Within the Context Sensitive Help folder, as well as seeing the folders in your project, you should see further down the H files which is where map IDs are created. You can either use the default or create your own and then give map ids to whichever topics will be called or to all topics.
Your developers then use the map ids by adding them with their code. Alternatively they may give you a list of their screens and tell you to set up the IDs they have set. You then apply that ID to topic that screen needs to call.
See www.grainge.org for free RoboHelp and Authoring information.
Sorry, I was thrown off by the "What's This?" help folder - I thought that only applied to CHMs.
I think if you open ANY project, you will note that RoboHelp will show you a "What's This?" section.
I miss that kind of help in Windows.
*Apologies in advance, Im not a technically minded person and I'm struggling to get my head round how to implement CSH.*
Thanks for all the help so far. I've read the documents several times and my understanding is that if I employ the "Regular method" then I "Trigger the context sensitivity mode thus :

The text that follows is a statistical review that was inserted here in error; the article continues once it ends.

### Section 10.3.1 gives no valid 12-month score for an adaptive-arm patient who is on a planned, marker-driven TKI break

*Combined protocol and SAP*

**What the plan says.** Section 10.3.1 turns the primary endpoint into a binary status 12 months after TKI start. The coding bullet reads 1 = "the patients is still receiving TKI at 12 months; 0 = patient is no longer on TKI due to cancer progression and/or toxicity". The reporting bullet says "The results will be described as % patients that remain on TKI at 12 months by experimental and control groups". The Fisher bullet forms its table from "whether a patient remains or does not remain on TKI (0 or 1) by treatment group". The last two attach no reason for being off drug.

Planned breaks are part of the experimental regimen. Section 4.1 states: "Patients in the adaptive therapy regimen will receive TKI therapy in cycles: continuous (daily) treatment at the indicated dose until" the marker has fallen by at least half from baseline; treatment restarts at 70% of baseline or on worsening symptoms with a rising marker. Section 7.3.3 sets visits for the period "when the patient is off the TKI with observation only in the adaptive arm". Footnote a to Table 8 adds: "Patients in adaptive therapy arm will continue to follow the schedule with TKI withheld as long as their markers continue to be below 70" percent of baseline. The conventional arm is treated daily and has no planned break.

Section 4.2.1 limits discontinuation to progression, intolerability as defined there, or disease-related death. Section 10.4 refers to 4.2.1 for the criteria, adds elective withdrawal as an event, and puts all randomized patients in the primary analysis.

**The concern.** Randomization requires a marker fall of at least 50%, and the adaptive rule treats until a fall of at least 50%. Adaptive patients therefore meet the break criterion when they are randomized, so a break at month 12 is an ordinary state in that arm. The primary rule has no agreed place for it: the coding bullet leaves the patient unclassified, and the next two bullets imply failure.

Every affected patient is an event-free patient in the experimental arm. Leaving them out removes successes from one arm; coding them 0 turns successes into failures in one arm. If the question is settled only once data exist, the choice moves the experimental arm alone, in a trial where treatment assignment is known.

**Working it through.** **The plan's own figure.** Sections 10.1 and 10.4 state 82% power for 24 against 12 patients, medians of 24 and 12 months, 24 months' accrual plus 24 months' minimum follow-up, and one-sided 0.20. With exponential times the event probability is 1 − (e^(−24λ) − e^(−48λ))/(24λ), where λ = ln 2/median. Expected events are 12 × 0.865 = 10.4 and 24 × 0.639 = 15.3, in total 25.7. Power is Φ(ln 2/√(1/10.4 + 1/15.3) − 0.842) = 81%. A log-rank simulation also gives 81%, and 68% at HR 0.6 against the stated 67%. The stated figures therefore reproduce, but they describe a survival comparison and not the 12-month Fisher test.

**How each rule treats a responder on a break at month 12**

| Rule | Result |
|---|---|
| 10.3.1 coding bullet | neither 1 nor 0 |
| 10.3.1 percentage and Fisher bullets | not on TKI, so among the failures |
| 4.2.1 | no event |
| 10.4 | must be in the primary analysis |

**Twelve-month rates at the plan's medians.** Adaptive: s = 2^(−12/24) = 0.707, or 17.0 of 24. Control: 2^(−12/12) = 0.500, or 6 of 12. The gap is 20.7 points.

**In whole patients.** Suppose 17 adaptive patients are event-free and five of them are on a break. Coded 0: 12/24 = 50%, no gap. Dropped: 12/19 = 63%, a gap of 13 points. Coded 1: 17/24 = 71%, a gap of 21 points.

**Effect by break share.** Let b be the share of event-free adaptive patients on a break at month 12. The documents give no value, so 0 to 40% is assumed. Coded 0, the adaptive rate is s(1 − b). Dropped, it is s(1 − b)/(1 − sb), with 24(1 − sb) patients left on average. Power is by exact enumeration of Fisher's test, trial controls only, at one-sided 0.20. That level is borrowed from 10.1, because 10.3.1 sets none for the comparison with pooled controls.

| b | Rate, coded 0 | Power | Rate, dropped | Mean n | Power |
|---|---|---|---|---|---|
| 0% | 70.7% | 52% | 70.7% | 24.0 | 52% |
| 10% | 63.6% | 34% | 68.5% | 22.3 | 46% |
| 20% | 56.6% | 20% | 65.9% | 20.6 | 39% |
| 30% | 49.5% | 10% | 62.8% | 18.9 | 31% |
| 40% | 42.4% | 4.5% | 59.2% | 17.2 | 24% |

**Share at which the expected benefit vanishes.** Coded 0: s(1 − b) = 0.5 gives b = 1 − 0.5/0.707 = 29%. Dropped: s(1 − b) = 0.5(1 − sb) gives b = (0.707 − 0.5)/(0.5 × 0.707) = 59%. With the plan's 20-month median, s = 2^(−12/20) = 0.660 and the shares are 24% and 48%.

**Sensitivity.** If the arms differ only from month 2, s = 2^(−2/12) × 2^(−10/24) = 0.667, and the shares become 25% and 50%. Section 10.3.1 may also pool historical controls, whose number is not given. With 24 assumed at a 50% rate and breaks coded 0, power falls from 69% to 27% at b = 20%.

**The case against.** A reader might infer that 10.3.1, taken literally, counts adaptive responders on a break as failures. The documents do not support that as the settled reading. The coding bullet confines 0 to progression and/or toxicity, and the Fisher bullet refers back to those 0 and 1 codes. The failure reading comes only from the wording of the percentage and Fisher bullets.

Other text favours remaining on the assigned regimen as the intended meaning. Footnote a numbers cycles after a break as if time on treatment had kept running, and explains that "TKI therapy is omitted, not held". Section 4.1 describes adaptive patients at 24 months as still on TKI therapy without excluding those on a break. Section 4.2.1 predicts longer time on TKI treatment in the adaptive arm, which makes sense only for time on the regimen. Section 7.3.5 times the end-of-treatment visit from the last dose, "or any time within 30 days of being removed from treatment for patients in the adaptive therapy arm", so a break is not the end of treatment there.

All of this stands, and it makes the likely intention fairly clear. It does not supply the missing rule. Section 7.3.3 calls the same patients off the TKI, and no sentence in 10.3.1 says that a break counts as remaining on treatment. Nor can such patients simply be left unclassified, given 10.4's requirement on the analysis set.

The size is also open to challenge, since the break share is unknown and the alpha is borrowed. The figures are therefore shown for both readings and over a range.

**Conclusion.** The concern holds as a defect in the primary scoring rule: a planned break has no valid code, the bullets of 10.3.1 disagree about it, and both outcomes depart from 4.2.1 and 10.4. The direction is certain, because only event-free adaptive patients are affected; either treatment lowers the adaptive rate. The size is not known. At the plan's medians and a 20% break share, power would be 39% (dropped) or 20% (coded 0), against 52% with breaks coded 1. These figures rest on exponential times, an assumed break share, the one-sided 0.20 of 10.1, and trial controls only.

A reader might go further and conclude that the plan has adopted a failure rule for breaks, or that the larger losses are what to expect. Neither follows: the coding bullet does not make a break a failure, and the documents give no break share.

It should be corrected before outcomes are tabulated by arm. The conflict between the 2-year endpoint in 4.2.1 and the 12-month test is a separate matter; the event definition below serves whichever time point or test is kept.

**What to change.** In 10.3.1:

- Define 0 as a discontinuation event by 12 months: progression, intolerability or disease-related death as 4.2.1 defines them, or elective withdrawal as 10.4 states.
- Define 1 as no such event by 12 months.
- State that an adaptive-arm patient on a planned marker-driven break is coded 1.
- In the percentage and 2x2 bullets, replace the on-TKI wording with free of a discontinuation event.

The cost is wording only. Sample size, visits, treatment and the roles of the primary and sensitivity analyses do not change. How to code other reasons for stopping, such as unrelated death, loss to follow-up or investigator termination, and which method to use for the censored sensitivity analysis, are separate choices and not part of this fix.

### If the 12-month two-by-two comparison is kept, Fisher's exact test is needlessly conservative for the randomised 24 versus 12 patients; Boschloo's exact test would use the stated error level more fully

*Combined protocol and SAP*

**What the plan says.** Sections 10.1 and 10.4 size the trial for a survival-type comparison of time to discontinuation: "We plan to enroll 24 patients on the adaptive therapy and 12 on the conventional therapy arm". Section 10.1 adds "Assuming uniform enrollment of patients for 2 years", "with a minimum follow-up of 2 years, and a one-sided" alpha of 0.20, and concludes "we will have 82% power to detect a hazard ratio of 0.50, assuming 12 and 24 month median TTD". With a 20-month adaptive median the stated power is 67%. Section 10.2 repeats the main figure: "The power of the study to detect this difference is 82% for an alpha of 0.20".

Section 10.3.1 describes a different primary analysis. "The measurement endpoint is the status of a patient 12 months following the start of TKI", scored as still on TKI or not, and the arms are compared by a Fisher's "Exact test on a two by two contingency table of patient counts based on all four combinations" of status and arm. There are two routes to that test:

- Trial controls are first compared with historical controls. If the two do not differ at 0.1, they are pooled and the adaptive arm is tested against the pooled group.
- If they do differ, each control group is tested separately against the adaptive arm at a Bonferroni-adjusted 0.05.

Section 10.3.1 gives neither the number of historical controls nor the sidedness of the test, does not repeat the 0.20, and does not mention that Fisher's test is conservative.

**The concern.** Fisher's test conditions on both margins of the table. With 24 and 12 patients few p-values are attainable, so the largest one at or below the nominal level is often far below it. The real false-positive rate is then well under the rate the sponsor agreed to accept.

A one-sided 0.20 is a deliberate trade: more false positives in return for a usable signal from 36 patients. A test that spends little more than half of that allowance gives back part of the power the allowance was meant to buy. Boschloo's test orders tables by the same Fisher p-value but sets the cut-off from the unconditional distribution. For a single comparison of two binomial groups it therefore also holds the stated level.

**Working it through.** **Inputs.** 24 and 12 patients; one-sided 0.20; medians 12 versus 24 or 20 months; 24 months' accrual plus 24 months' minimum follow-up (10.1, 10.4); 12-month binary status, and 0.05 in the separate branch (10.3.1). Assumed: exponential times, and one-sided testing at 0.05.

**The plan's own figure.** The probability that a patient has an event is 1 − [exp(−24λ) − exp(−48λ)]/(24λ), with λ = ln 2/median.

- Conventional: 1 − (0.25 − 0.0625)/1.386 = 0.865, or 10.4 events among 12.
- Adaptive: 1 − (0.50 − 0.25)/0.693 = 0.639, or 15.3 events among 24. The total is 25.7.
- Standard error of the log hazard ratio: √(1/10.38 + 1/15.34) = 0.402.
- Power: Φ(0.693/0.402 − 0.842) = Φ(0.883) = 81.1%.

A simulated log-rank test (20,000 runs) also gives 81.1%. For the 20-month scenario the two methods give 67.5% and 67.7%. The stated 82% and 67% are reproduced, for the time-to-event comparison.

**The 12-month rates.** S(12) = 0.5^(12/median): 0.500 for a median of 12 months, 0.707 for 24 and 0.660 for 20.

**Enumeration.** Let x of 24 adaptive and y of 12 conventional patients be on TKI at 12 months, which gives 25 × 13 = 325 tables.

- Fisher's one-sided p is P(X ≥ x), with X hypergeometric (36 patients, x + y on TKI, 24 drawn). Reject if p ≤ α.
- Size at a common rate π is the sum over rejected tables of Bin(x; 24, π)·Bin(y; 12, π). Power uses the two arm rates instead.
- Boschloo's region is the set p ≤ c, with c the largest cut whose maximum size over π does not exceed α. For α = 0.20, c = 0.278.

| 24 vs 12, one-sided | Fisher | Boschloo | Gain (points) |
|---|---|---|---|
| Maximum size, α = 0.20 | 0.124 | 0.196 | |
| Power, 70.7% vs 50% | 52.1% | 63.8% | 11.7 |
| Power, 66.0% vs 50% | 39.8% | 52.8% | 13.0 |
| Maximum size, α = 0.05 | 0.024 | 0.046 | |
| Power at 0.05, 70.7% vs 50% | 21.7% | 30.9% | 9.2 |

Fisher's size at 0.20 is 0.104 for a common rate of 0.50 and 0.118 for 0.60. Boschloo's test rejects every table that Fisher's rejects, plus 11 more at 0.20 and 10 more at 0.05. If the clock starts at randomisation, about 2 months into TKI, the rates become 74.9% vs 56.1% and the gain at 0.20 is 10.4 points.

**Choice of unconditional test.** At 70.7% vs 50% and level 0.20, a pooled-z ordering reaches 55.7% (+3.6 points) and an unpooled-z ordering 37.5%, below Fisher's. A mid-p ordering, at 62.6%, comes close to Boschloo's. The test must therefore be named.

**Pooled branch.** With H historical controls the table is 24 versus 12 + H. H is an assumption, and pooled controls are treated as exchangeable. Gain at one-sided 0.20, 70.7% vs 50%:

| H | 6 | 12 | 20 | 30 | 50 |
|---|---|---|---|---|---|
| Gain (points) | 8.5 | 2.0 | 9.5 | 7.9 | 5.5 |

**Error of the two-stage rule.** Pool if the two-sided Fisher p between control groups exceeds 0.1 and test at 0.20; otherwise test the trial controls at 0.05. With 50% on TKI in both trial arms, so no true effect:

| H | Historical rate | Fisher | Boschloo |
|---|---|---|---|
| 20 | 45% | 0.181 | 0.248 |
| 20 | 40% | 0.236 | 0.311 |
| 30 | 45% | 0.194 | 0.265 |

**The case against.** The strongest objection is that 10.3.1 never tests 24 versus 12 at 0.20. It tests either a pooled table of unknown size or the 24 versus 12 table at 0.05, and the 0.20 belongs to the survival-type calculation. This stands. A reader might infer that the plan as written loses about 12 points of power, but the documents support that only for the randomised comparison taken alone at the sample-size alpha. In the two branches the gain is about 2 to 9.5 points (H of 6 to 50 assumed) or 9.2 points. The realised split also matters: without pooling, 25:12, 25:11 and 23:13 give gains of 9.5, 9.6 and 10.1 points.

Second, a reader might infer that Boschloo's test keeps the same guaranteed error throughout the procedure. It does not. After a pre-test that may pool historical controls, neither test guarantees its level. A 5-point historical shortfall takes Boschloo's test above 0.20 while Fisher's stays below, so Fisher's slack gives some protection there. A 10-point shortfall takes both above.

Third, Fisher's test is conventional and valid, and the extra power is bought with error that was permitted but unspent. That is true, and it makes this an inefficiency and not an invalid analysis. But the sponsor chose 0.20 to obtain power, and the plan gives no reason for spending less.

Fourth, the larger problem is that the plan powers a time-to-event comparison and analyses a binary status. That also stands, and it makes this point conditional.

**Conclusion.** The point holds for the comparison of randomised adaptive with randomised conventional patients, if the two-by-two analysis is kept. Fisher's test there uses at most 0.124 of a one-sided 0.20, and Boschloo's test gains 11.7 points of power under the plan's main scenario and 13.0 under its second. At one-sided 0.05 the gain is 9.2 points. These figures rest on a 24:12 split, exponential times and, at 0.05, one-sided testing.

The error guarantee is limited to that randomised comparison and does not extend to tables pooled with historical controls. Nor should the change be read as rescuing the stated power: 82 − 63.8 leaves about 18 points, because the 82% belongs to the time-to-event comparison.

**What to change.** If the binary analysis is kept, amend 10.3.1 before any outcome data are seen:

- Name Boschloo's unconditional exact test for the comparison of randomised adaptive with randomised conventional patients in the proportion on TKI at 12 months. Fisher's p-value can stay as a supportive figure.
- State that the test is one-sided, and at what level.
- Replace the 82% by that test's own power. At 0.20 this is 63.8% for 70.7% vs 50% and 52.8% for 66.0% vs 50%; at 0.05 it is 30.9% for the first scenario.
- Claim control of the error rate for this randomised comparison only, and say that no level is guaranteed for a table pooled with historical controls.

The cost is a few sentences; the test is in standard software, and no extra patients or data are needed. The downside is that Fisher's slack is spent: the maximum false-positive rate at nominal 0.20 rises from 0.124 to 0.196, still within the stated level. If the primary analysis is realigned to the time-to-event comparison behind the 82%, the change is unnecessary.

In order to let RoboHelp decide the best output for the device used, you call the file default.htm in the output folder. You add the options for context sensitivity using URL parameters. To trigger the context sensitivity mode, add the parameter rhcsh:
I'm guessing this is the path that appears in the Output Folder and Start Page box, in the Responsive HTML5 Settings dialog shown below.
I add parameters shown in the table to define the type, size and behaviour of the help window/s
And then I map the help pages to the corresponding screens using a "map file"
Alternatively I can call help from the app screen by URL.
"Using URLs is simple. You just call the file you want directly"
I'm guessing this means the Help link or icon on each screen of the app links directly to the corresponding topic in the online help. (in which case I'd imagine I have to tell the programmers which help file to call from each screen of the program and they code the help button and the link to the corresponding topic per page. (In which case I do not use "Map files")